Saturday, July 12, 2008

An Amazing Phrase

Spending time with Uncle Doug (seen here in this poor "photobooth" picture with his prized spoon collection) has taught me much about the laundromat trade.

More importantly, I have learned an incredible phrase that maybe you've heard before, but I had not.

That phrase is, "I've got to get my poop in a group."

Figure out what "getting your poop in a group" means, and I think you'll find this a delightful turn of phrase to start using around those in your life who are offended easily by the words you choose.

Thursday, July 10 - To Echo Lake

With Echo Lake being so close, everyone was up and out early, very excited to be heading into town. The boys had been talking about Chinese buffet in South Lake Tahoe for about 3 days now.

When real food is around the corner, sometimes the last few miles can seem to drag on forever. But we finally made it to Echo Lake, and were happy to consume sandwiches and sodas. There was a bit of a hiker hangout outside the store, and we enjoyed the company of many hikers who were coming and going, including Marshall the Dunedain. He's a section hiker and bought us food and drink while offering encouragement and showers. Uncle Doug came up to pick us up, and we headed to Placerville.

Dinner was at In N' Out. Get ready for this. Caterpillar: 2 Hamburgers w/ grilled onions and one order of fries. Landshark: A 3x3, animal style, fries, and then, still hungry, a double-double w/ grilled onions. Hungry again by 8 p.m. We have officially become beasts.

Wednesday, July 9 - Sagebrush Saddle to Infant Truckee River Camp

We awoke with the sun, having plans for another long day. And it was, 23+ miles. We repeated the day before. Long miles, long lunch with the dudes, hiking past sunset. Today did mark the most epic of mountain names – we walked past "The Nipple." As you can see, it was appropriately named. Good times.

At our dinner spot, 21 miles into the day, many of us were gathered around picnic tables (picnic tables!) at Carson Pass on Highway 88. I was about to throw away a pouch of chicken sent by my mom which said, "Best before Nov. 4, 2005," when another hiker (Spiff) convinced me that someone would eat it. And she was right. Bear, TenderFoot and TreeBeard enjoyed the chicken and lived to tell about it. Hikers will eat anything, except for us apparently.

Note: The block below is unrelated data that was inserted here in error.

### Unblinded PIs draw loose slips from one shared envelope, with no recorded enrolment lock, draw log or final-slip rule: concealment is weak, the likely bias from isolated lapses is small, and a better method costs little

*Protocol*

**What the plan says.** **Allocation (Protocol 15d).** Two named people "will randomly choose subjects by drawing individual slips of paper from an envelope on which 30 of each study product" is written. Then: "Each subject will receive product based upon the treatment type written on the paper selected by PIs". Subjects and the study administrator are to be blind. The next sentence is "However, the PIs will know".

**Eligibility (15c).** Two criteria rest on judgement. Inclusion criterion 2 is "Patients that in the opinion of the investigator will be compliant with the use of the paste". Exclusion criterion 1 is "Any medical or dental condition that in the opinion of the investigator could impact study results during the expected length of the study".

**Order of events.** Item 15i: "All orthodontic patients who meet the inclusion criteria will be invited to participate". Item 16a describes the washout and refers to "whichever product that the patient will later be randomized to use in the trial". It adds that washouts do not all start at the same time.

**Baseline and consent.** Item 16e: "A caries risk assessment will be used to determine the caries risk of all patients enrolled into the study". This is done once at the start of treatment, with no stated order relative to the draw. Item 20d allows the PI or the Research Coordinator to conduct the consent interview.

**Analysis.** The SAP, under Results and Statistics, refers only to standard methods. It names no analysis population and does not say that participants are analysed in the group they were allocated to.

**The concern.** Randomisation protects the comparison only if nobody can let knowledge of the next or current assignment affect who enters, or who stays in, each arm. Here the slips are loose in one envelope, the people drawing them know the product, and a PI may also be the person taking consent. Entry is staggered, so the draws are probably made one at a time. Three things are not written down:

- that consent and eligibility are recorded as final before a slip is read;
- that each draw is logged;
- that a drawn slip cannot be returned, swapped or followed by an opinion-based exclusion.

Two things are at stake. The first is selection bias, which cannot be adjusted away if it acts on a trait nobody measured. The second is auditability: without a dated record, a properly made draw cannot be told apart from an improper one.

The seven miles from our lunch spot to Carson Pass included a beast of a climb known as "Elephant's Back." While Bear, et al. ate the chicken of yesteryear, a truck pulls up with hikers. Who should pop out but Noll and MoonDog. Three hours before, they arrived to our lunch spot. While the rest of us began hiking, they continued lounging, napping, and dreaming of Chinese buffet. Just about the time we were finishing our climb of Elephant's Back, these guys were offered cold beers and a ride from our lunch spot (it was next to a lake with a dirt road). A good deal of light-hearted name-calling and jealous frustration was directed toward these guys, but they lived to tell about it.

Tuesday, July 8 - That creek to a saddle

Shortly after starting our day, we were surprised to run into a group of guys we had been hiking with before our Fresno break. This group of young bearded men are known as Noll, Bear (trail Bear, not house-building Bear), TenderFoot, and MoonDog. Over the course of the next few days, we will hike and camp with them a fair amount.

With a bit lower elevation, our days are hot, so we try to do as many miles in the morning as we can, and then take a long lunch break in the afternoon. We get about 14 miles to Ebbetts Pass (Hwy 4) by 1 p.m., and sit on the side of the road with the boys plus some. We enjoy watching cars pass, with people wondering if a new homeless camp has been set up on the side of the road.

After lunch, we were able to put in 8 more miles – making it a 22 mile day, which we were pretty proud of. We camped at a sagebrush-covered saddle with Bear, TenderFoot, Serpico, TreeBeard, and many others (sunset photo is from the saddle). It was a popular saddle. Serpico turns out to be a law school compatriot of Steve's childhood friend, Liz Basset. Remember, Justin Allamano, Liz?

Monday, July 7 - Sonora Pass to some creek somewhere

After a breakfast of French toast and bacon, courtesy of Bill, Bear took us back to the trail. We got started at about 10:30, but were still able to get about 17 miles in for the day.

In the first couple miles, we said goodbye to the quintuple digits – we will not go higher than 10,000 feet for the rest of the trail. We can now breathe a little easier :) Except for the smoke.

Sonora Pass to Echo Lake

I will just preface these entries by saying this section is beautiful. By gradually leaving the granite mountains behind, this terrain has become a little easier. There are still some pretty steep climbs, but the trail rarely has giant rocks that you have to climb up and down. Also, the wildflowers are in bloom right now, and they are absolutely breathtaking. At times it was like hiking through a wonderfully, sweet-smelling dream, except for the 30 pounds on my back :)

Sunday, July 6 - Bridgeport and Bodie

We were having such a nice time with the fellas, we decided to take a zero to spend more time with them. Plus, they had mentioned steak for dinner!

Bill, Bear, Tony, LandShark, and I piled into the truck and headed back over the pass and into Bridgeport for breakfast. From there, we went to the gold-mining ghost town of Bodie and were wowed at such a strange place.

A huge, heartfelt THANK YOU to Bear for pushing us to get organized, and especially to Bill for towing his trailer out there, taking care of us, and being an avid reader of this website. May he be an example of service to the rest of you ;)

Saturday, July 5 - The Ridge to the Pass and Laziness